It’s Angst Thursday.
What? You’ve never heard of it? So what, I don’t care.
I have angst, and at this moment, it’s towards MOMMY BLOGGERS.
They irritate me to NO end. From taking the time to make stupid artwork out of a toddlers lunch or 15646531564563 ways to make a peanut butter and jelly sammich, I cannot understand their appeal. (It took me a second to realize that I wrote something far too serious or effing long for Tumblr. YaY cut.)
Yet, SO MANY OF THEM stalk me and try to get me to “guest blog” because I’m a single mom surviving widowhood and don’t I have something fascinating to say to all the other moms out there who cloth diaper and watch the Wiggles along with their chubby little cherubs??
No. I do not. I totally screw up this motherhood thing without the added pressure of entering the Digital Equivalent of High School, where I am a perpetual outsider and have little in common with plump, buttery housewives holding overpriced cameras.
Plus, I can’t cook.
They use words and catch phrases like “that just doesn’t seem like a good idea…” or “it’s best if your child avoids that thing…” Like they have SO much experience with millions of perfectly well-adjusted indigo children, changing the world with hand sanitizer and butt paste.
And eco-friendly house cleaning products. OBOY!
Ironically, I have a lot of fun playing around on Pinterest, but only for my own benefit. I do my best to avoid the wacky wedding planners and the “for the kiddos” boards. And I’ll admit to be a total geek about holiday decor as if it’s a valid form of expression. :x
But really, I have a huge aversion to the idea that being a mom makes anyone an expert at anything. I’ve been a mom for 13 years, and I feel a lot less like I know what I’m doing than I did when I was pregnant and reading up on every single thing (which has since been revised. lol). I understand how having a baby can totally preoccupy a woman, especially if she really wants to have children and considers it as important as having a career.
Don’t get me wrong; I feel that having my children is probably my GREATEST accomplishment. I seriously look at my children sometimes and think: “Omg..I can’t believe you’re still alive and have survived my parenting this long!” I know that’s horrible, but it blows my mind that I’m not just responsible for my ridiculous self, but for the health and well-being of two innocent little girls, who trust me with every fiber of their being.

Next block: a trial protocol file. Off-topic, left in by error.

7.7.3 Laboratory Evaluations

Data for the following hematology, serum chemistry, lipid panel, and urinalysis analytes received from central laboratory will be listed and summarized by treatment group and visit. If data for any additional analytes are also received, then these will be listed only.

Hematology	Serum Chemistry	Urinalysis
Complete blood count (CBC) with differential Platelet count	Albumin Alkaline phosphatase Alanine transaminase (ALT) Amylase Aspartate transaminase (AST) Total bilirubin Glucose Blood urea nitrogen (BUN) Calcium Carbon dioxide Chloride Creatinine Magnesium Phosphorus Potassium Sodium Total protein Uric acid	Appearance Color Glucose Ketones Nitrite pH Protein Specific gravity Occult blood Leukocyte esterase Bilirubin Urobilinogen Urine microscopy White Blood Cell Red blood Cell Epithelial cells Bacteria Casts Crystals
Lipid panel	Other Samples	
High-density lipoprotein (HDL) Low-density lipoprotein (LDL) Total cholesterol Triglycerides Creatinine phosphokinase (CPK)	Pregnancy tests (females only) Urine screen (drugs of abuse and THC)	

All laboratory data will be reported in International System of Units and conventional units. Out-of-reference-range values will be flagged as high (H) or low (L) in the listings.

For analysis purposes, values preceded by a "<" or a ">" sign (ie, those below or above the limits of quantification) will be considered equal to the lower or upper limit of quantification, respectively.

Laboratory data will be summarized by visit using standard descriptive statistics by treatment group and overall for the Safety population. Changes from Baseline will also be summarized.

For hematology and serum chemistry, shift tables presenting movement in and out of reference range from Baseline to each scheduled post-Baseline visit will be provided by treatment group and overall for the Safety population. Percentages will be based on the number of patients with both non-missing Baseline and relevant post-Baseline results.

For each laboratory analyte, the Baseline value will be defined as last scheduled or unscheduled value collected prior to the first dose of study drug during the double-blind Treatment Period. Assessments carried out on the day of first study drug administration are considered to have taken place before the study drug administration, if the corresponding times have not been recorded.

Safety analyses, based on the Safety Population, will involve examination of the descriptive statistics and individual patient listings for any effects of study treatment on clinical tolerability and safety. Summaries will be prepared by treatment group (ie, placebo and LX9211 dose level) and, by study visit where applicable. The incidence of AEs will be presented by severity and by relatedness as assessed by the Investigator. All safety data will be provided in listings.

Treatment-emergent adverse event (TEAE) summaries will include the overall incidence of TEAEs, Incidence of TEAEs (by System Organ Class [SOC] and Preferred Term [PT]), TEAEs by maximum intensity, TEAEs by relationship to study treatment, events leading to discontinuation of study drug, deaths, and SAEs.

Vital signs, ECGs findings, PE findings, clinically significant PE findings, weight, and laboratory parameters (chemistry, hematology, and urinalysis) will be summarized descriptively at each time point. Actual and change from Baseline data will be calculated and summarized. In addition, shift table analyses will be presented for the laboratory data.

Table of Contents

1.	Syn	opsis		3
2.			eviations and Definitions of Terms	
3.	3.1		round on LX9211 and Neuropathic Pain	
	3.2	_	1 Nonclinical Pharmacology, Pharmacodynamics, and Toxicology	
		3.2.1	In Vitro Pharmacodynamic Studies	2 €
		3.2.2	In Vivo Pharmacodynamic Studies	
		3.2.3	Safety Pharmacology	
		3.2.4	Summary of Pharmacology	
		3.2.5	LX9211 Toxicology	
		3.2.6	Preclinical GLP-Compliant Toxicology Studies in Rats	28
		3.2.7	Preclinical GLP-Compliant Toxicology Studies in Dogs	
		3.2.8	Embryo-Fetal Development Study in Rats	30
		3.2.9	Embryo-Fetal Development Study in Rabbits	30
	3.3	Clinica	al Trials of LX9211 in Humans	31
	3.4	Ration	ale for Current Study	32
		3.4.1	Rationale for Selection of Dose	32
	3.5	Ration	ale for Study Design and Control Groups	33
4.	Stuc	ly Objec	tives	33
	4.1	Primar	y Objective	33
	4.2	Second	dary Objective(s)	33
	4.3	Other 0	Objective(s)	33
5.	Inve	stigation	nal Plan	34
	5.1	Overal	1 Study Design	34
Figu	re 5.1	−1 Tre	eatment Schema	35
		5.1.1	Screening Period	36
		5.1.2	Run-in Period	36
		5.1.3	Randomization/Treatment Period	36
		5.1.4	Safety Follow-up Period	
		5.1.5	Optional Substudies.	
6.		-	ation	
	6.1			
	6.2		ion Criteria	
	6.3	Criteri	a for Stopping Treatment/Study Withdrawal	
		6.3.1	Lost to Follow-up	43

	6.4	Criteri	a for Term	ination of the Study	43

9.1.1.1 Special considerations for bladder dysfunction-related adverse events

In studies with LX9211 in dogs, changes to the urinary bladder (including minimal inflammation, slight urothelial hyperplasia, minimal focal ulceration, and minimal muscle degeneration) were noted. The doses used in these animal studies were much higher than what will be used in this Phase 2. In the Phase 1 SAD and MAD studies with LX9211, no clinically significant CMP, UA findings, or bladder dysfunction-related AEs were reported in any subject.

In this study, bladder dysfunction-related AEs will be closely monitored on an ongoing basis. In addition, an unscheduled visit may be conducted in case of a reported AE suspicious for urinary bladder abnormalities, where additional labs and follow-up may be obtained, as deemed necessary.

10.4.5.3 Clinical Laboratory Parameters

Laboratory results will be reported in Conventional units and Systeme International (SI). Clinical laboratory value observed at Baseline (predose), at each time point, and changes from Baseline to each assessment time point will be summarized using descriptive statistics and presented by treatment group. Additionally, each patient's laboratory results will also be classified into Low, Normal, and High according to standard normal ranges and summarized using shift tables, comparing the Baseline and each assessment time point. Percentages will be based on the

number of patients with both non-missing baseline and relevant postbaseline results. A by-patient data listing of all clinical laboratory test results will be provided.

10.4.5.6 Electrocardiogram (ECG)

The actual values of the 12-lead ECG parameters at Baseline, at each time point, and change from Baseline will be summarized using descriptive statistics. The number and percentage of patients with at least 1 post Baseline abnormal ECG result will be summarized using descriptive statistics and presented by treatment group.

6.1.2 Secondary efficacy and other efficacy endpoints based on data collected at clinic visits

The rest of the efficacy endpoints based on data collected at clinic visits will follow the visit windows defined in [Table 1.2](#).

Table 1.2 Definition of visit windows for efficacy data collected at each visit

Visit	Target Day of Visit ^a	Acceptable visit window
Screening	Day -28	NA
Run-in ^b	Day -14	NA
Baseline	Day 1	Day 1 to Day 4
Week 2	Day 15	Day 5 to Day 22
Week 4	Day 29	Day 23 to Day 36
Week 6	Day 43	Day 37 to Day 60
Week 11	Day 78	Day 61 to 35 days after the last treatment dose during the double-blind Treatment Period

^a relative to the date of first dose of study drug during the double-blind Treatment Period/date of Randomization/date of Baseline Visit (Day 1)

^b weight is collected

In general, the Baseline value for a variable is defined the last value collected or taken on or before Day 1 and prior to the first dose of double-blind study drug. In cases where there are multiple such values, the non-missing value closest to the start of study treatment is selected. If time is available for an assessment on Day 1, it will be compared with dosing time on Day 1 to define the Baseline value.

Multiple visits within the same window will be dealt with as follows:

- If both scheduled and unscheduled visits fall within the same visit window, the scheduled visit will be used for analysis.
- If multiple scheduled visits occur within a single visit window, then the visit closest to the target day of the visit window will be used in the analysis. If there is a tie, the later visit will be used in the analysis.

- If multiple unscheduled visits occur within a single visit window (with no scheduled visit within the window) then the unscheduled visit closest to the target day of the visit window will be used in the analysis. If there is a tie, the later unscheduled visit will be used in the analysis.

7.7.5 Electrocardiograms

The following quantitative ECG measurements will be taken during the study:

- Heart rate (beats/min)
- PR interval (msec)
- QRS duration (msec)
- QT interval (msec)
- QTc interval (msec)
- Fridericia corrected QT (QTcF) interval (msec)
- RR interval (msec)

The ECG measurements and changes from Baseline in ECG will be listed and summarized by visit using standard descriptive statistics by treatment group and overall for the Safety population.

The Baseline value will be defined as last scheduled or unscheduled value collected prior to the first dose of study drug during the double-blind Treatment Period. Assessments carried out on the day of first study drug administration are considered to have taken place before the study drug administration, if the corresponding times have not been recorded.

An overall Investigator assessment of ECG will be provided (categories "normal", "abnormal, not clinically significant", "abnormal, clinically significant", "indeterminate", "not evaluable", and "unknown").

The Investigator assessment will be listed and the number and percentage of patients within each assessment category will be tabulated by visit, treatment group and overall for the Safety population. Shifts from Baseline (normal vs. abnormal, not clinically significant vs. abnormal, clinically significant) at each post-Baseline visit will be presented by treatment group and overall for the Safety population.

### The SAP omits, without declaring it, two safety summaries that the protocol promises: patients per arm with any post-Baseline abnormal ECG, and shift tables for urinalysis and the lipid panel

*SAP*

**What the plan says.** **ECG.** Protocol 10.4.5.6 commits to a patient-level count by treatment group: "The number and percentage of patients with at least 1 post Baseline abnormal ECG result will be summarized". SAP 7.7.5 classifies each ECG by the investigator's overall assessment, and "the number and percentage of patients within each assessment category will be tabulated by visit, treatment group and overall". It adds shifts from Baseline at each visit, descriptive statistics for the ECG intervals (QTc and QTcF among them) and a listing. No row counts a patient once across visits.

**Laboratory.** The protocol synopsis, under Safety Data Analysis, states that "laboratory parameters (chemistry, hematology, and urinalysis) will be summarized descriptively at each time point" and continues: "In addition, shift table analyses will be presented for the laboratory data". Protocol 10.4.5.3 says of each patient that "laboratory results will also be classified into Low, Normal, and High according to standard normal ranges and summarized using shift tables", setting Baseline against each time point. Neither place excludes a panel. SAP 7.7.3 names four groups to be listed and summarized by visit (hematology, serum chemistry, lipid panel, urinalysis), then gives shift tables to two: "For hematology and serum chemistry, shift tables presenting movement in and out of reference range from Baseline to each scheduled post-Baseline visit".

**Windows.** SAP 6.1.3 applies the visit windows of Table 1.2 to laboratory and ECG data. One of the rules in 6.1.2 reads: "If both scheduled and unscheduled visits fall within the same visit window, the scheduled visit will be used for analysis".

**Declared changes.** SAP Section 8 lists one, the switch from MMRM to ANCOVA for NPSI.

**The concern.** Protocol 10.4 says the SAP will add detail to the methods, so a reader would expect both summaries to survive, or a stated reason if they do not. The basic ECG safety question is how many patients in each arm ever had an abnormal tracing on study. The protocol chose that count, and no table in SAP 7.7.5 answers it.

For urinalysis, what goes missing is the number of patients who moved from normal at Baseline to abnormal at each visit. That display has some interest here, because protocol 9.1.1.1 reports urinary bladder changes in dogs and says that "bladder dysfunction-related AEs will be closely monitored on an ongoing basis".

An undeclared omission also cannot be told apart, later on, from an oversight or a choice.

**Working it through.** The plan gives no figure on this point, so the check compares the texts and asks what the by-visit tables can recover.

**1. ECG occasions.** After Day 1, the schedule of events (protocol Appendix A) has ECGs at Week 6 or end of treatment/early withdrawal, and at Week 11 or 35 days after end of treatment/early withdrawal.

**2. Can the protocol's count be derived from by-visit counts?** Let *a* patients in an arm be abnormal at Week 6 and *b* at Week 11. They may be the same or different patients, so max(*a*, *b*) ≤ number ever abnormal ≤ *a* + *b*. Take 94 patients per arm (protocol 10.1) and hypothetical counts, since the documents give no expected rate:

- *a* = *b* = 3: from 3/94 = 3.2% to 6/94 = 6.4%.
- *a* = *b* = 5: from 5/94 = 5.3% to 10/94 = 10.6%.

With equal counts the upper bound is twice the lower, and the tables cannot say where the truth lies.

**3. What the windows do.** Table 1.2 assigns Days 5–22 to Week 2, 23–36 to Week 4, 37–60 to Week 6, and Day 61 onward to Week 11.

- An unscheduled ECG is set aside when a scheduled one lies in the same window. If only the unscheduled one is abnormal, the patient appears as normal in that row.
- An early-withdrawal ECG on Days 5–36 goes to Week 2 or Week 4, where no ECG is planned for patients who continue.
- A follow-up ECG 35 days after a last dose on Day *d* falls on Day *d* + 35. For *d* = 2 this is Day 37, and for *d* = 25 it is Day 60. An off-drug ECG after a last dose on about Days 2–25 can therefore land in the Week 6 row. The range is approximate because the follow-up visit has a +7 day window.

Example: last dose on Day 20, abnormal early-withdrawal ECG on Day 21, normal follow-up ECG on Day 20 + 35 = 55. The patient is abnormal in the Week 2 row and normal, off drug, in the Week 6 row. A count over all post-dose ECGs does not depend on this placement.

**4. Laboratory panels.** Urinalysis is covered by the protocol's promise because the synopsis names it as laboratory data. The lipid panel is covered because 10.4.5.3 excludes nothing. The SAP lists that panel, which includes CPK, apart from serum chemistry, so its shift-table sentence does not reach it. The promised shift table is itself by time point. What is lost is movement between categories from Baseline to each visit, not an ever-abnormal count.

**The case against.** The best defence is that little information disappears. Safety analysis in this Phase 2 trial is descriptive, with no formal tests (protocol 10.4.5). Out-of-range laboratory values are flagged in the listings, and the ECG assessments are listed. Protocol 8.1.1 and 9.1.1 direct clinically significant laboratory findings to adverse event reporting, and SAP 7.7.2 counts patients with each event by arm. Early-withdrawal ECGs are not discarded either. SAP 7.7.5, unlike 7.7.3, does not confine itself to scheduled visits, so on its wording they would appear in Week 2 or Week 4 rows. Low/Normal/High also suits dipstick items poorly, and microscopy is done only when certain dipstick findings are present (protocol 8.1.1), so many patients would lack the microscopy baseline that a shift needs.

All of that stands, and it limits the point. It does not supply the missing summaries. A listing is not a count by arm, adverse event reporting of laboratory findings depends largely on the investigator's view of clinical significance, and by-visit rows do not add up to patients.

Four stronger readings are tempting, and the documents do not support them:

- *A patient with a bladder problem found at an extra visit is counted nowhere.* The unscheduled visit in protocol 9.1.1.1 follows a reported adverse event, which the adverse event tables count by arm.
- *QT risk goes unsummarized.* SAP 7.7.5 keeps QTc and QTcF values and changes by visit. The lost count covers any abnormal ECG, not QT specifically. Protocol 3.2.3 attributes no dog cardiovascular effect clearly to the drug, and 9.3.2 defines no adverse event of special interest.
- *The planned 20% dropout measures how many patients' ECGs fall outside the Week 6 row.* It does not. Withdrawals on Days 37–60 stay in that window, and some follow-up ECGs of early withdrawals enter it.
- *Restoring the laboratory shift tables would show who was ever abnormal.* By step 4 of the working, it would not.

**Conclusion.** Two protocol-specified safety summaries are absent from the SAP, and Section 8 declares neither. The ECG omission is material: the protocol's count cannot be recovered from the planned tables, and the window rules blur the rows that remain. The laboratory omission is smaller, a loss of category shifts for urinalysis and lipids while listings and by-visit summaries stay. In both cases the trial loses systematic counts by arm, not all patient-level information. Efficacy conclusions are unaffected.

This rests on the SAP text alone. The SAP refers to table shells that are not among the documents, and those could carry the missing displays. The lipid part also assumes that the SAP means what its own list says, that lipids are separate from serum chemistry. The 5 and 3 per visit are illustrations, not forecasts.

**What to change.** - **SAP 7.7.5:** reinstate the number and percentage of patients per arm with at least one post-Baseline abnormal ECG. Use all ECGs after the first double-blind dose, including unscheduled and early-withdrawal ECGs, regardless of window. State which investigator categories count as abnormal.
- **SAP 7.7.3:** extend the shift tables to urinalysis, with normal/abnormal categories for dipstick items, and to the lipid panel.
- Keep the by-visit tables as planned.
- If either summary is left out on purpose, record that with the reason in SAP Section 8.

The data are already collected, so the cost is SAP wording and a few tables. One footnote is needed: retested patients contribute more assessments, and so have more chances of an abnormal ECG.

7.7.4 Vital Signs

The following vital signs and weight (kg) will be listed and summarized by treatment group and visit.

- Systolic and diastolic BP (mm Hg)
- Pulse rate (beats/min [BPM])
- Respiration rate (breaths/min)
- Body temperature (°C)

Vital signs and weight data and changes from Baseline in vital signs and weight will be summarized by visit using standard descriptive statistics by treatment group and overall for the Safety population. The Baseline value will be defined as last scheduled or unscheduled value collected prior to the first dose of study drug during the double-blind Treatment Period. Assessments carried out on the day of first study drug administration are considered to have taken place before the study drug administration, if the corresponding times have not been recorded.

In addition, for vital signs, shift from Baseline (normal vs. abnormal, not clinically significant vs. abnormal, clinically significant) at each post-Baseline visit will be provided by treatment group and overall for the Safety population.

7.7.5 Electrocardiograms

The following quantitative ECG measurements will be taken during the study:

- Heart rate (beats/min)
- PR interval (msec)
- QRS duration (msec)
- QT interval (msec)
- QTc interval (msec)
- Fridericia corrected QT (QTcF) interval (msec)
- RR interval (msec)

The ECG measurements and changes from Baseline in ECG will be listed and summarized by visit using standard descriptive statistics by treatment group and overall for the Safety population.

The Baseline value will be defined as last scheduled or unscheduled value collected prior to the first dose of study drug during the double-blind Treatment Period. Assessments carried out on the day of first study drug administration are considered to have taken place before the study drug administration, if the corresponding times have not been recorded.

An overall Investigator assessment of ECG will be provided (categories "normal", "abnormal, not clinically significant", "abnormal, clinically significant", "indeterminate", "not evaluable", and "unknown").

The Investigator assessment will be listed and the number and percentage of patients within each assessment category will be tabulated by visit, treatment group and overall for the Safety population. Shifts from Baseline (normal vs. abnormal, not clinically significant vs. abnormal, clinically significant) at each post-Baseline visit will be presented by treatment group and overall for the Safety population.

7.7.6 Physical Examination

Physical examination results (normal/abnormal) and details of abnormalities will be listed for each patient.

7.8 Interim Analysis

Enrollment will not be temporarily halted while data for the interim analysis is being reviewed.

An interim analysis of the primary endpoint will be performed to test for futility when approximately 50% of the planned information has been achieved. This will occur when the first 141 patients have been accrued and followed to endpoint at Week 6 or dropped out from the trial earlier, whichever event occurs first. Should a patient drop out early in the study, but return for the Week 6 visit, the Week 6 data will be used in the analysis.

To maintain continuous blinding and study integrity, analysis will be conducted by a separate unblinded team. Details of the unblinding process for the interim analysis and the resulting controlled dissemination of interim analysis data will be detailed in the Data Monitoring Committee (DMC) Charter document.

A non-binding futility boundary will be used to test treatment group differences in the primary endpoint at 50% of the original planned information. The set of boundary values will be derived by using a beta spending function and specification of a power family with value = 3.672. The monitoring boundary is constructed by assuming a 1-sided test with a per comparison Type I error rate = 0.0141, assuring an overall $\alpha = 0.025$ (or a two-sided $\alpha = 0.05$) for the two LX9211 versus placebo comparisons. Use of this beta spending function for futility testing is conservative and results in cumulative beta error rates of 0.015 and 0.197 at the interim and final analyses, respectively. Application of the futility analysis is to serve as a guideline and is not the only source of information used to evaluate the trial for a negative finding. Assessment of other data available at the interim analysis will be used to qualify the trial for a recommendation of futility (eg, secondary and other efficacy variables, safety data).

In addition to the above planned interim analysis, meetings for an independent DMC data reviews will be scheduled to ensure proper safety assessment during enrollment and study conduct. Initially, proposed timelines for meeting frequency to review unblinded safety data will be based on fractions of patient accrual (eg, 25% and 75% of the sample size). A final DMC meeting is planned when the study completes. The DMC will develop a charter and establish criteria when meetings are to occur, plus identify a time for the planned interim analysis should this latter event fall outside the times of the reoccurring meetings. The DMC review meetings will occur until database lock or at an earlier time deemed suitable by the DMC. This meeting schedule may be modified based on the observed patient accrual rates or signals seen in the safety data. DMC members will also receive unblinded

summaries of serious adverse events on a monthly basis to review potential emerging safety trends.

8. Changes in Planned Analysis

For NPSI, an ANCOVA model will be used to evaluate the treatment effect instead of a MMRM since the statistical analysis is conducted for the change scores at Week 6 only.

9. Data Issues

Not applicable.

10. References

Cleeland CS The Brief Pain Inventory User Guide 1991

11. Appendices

That type of power is overwhelming to me. I lie awake at night thinking about whether or not I’m permanently damaging them in some way because I don’t put up with back-talk or because my daughter and I pretty much like all the same things in relative degrees.
Is it OK that we swap music and go to all-ages together? Am I committing some sort of Mom-faux pas by hanging out with her too much and listening to every little detail of her life? Or how awful is it that my five year old always ends up in my bed? It’s not as if I don’t have room. Am I really that worried that she’ll come home from Prom Night and crawl into bed with me because I don’t force her to stay in her own bed all night long right now?
My girls are everything to me. I honestly feel I would be another worthless schlub if I didn’t have their best interests as my top priorities. It doesn’t make me smug. (at least, I hope not) I don’t want to tell people how to raise their kids. I won’t pretend I don’t see a child suffering if I need to say something, but I keep my parenting private. I don’t want anyone telling me how to do it. I want my daughters to realize that great woman have paved the way for them to have choices and to indulge in things like education, music, the arts and careers. I want them to know that they have CHOICES. I don’t want them to be afraid to make them because the current fad says they can take shortcuts and cut corners if working hard somehow makes them uncomfortable. I want my girls to lasso the stallion of discomfort and make it their own. There is power in the catalyst of pain and struggle, and I want them to know how to harness it.
I wanted them before they were born. I named them, and felt them kick inside my womb. They created me as my body submitted to them.
I don’t think that qualifies me to write about how fabulous I can be at nurturing them, however. I hate that women feel the need to clump together to find an identity, and everyone thinks they’re so clever and original. I hate that they have to compete with each other and respond with sugary-sweet BS, as if they really do care that Jenny’s buttercream frosting is made easier, with less butter, cream and sugar and still tastes like fluffy white sin.
We’re all just learning. I guarantee that when the Mommy Blog craze has outstayed it’s welcome and people are sick and tired of bitching in comments about things that mean nothing to anything, most of the early pioneers of this niche will realize how much of it was nothing but self-serving drivel in order to validate something they shouldn’t have to validate in the first place: Simply being a mom.